Helping Students in Troubling Times
Here are some suggestions and resources to consider as you provide ongoing support to your students. Before you take any action, review your school and district policies to be sure you don’t violate any policies as you help your students. For example, some districts have policies prohibiting faculty from talking about politics with students. In addition, consult with your district to discover any guidance or response initiatives it has in place so your actions align with school and district programs.
- Encourage all students to treat others with respect and dignity regardless of differences in culture and beliefs. All students deserve to be treated with respect regardless of their political beliefs, socio-economic background, race, ethnicity, sexual orientation, gender identity, religion and other factors.
- During an emotional period like this, it is important to remind students that their strong emotions will pass and therefore they must refrain from drastic or risky behaviors that could have long-term consequences. If they feel they’ve suffered an emotional loss, they must give themselves time to heal.
- Don’t provide assurances you can’t ensure. If students are fearful, don’t tell them, “Everything will be okay.” For some students, the dangers they fear are very real. However, you can help them find positive ways to address their fears.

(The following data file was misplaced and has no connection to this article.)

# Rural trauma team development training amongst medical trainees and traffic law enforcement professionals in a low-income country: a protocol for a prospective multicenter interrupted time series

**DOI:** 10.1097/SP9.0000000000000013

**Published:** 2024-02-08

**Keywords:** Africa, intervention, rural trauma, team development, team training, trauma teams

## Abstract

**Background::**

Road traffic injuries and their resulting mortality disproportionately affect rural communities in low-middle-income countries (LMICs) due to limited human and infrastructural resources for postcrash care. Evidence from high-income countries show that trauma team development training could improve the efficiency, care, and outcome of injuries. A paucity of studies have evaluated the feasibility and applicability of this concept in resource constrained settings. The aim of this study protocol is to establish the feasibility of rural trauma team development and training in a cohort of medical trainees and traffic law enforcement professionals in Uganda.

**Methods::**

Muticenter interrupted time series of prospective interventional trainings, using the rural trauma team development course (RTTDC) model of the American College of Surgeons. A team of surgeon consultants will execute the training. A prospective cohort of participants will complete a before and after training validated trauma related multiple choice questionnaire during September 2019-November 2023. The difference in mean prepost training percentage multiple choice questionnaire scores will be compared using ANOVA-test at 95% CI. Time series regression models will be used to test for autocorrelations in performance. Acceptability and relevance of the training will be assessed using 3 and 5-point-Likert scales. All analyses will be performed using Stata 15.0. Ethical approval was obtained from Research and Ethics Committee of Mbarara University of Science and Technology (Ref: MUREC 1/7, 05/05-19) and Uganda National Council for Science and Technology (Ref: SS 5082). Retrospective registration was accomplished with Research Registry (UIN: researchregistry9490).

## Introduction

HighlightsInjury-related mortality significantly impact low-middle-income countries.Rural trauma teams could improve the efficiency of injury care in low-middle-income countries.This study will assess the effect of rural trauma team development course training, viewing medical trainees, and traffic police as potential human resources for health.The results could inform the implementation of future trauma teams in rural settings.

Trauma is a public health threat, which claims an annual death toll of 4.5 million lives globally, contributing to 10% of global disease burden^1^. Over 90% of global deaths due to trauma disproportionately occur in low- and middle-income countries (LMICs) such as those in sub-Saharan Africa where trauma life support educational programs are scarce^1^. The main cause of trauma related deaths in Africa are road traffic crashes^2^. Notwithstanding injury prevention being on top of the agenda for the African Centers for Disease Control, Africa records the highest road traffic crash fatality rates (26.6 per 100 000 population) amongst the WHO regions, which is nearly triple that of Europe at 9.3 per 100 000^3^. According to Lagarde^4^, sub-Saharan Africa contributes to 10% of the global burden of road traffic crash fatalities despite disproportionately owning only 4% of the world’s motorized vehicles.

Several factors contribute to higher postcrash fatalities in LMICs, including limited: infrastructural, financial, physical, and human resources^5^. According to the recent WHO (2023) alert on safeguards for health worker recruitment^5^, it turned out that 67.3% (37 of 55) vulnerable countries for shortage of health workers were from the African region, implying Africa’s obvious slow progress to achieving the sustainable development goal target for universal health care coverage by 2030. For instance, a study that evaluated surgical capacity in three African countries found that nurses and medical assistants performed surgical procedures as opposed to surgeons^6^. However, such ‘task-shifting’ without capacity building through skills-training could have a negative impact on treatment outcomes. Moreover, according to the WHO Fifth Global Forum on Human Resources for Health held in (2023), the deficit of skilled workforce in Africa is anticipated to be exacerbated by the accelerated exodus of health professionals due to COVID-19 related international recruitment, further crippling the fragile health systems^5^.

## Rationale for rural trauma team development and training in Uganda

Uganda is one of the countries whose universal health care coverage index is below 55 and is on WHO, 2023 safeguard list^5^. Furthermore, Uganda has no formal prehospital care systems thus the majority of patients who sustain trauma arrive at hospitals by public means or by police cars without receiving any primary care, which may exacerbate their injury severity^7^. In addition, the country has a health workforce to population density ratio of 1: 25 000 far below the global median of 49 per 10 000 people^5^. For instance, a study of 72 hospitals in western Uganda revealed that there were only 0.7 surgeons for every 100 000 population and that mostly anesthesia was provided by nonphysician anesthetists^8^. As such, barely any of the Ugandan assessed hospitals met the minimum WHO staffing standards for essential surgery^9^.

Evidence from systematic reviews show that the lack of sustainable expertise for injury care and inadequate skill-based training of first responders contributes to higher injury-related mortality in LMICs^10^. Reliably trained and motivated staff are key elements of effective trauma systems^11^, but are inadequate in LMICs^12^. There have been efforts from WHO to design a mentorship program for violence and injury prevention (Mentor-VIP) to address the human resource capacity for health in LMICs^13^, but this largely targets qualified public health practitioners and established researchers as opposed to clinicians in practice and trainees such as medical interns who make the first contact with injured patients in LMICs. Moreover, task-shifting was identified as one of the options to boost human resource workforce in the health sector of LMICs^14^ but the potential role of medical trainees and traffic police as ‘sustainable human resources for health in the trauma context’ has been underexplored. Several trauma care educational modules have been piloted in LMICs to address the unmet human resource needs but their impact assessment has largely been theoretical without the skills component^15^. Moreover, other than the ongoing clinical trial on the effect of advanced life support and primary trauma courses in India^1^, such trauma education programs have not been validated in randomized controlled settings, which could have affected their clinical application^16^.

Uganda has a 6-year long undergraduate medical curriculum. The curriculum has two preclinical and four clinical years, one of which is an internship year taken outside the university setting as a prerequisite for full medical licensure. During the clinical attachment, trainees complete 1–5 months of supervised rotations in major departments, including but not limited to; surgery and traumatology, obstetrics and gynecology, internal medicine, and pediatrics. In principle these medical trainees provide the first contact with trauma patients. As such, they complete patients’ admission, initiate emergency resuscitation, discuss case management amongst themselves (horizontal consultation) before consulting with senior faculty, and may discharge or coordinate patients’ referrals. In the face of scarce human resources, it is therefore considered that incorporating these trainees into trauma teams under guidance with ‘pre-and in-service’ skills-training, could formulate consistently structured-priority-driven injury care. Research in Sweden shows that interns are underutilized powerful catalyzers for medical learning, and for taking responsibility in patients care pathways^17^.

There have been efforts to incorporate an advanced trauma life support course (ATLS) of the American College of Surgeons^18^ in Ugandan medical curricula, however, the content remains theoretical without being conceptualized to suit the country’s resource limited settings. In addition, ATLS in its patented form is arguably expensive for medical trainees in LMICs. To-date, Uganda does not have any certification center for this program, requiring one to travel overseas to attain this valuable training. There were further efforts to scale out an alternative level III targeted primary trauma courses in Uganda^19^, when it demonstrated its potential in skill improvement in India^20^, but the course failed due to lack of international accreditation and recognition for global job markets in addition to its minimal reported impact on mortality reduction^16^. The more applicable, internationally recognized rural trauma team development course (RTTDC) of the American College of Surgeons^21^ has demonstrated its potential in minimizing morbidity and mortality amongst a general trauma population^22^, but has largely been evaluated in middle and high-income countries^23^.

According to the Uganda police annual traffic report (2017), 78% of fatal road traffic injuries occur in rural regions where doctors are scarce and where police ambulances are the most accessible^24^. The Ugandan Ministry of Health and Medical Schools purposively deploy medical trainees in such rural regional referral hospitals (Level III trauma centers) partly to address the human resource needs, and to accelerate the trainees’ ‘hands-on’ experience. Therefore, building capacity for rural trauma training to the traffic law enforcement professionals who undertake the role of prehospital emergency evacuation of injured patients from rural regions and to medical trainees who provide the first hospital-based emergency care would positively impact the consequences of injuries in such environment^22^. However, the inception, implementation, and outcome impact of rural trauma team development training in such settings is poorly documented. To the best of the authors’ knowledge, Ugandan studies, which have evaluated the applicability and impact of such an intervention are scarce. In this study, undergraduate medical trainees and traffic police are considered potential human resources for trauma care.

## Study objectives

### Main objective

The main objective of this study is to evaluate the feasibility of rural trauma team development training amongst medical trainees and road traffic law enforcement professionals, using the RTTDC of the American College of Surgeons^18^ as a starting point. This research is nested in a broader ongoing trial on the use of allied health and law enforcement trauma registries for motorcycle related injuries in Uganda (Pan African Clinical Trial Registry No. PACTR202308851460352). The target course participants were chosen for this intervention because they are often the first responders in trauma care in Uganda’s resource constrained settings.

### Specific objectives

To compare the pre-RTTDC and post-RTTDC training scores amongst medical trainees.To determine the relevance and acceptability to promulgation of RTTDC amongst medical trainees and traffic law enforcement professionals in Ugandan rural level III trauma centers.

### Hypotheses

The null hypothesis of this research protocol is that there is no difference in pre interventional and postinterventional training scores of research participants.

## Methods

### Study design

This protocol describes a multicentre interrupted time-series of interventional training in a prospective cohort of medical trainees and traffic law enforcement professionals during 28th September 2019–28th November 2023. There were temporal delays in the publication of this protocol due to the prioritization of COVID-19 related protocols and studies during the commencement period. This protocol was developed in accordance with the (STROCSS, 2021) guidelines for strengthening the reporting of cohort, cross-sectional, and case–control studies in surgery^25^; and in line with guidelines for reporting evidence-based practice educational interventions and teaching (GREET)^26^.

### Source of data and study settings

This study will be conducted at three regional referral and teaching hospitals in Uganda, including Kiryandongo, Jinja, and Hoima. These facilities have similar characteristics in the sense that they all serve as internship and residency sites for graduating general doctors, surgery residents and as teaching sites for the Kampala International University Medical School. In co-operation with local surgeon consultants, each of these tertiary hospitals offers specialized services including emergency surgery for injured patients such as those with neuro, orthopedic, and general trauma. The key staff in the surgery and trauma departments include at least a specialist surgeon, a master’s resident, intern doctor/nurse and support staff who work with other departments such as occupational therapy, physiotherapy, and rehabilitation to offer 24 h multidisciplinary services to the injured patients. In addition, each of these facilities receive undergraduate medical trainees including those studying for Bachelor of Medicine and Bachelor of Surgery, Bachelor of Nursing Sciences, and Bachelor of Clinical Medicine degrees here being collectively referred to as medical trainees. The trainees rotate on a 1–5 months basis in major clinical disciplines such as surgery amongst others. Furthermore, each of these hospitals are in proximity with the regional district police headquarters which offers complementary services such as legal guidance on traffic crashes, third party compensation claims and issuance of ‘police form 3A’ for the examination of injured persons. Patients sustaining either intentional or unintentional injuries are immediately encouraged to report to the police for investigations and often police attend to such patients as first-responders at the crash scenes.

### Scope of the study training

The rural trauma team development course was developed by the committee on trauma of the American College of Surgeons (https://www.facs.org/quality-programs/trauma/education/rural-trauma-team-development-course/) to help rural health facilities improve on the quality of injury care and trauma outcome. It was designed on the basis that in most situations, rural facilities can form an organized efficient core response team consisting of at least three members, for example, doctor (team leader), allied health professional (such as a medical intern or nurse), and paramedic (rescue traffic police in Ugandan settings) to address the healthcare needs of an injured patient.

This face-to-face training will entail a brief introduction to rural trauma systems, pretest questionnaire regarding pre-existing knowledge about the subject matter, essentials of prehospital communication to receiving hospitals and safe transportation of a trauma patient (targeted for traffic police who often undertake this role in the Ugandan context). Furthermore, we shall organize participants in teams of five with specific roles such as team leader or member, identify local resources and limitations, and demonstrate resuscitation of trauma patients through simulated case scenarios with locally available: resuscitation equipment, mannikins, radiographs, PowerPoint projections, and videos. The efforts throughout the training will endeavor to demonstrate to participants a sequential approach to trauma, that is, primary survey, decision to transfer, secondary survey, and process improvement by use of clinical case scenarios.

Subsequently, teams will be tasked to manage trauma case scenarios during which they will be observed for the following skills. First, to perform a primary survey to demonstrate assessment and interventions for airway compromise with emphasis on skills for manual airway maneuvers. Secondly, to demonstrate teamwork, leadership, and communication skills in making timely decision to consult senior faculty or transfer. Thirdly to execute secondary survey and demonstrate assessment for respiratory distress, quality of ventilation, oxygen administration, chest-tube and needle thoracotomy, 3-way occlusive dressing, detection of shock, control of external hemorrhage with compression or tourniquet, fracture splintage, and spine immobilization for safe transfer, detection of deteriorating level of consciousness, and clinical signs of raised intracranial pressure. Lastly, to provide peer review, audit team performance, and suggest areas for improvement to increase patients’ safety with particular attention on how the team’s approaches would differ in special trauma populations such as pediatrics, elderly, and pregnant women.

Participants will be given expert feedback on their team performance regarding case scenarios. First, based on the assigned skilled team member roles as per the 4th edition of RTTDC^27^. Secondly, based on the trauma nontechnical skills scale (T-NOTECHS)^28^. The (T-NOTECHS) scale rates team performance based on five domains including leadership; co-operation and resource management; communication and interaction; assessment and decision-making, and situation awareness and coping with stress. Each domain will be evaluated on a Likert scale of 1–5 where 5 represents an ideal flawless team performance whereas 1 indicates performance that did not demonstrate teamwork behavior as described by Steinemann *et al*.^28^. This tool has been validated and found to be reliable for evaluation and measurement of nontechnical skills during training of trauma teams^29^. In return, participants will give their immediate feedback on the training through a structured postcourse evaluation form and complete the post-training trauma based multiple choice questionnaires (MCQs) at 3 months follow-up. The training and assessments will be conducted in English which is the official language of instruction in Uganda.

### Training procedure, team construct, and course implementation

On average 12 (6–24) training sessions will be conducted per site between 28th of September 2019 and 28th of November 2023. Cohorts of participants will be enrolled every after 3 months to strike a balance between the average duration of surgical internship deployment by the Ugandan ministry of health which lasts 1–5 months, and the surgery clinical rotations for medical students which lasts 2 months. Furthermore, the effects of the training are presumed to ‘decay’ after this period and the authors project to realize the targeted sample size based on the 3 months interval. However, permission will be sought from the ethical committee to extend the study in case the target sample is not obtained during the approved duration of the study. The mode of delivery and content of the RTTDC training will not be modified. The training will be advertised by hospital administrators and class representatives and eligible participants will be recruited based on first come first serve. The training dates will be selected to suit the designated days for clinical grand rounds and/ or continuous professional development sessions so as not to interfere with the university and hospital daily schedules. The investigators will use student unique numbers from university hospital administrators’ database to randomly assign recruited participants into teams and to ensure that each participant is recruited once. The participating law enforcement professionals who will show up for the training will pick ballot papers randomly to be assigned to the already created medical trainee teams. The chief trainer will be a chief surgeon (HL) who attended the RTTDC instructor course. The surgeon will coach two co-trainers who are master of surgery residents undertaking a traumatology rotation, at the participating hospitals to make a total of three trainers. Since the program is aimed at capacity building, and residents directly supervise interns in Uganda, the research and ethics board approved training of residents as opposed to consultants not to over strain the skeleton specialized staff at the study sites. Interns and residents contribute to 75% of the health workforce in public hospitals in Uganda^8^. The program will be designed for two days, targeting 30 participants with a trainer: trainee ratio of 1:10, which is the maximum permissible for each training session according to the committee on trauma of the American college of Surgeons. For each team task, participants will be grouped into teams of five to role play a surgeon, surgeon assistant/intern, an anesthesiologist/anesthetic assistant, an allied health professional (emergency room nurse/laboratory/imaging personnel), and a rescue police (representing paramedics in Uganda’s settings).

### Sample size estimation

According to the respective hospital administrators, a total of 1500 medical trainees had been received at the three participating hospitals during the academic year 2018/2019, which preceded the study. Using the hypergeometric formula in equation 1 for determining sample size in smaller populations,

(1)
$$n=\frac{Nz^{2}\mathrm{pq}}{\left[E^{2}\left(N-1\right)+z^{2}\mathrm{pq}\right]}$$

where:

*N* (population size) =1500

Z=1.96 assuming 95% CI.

- Help students process information or images they find inflammatory in print, television and social media. Very often, simply discussing current events can help students develop a better understanding, and expressing their emotions can help students deal with them more effectively.
- Take clear actions to intervene with situations of bullying or harassment and review bullying prevention activities. Remind students of school and district policies related to offensive language, harassment and bullying.
- Check in with students who may be at risk for bullying and harassment, recognizing that all students have the right to be treated equally and fairly with dignity and respect as unique individuals, free from discrimination, harassment and bullying. Reassure them that there are adults who can help. Work with them to identify those they can go to in a time of need, and encourage them to seek out an adult they trust and are comfortable talking to.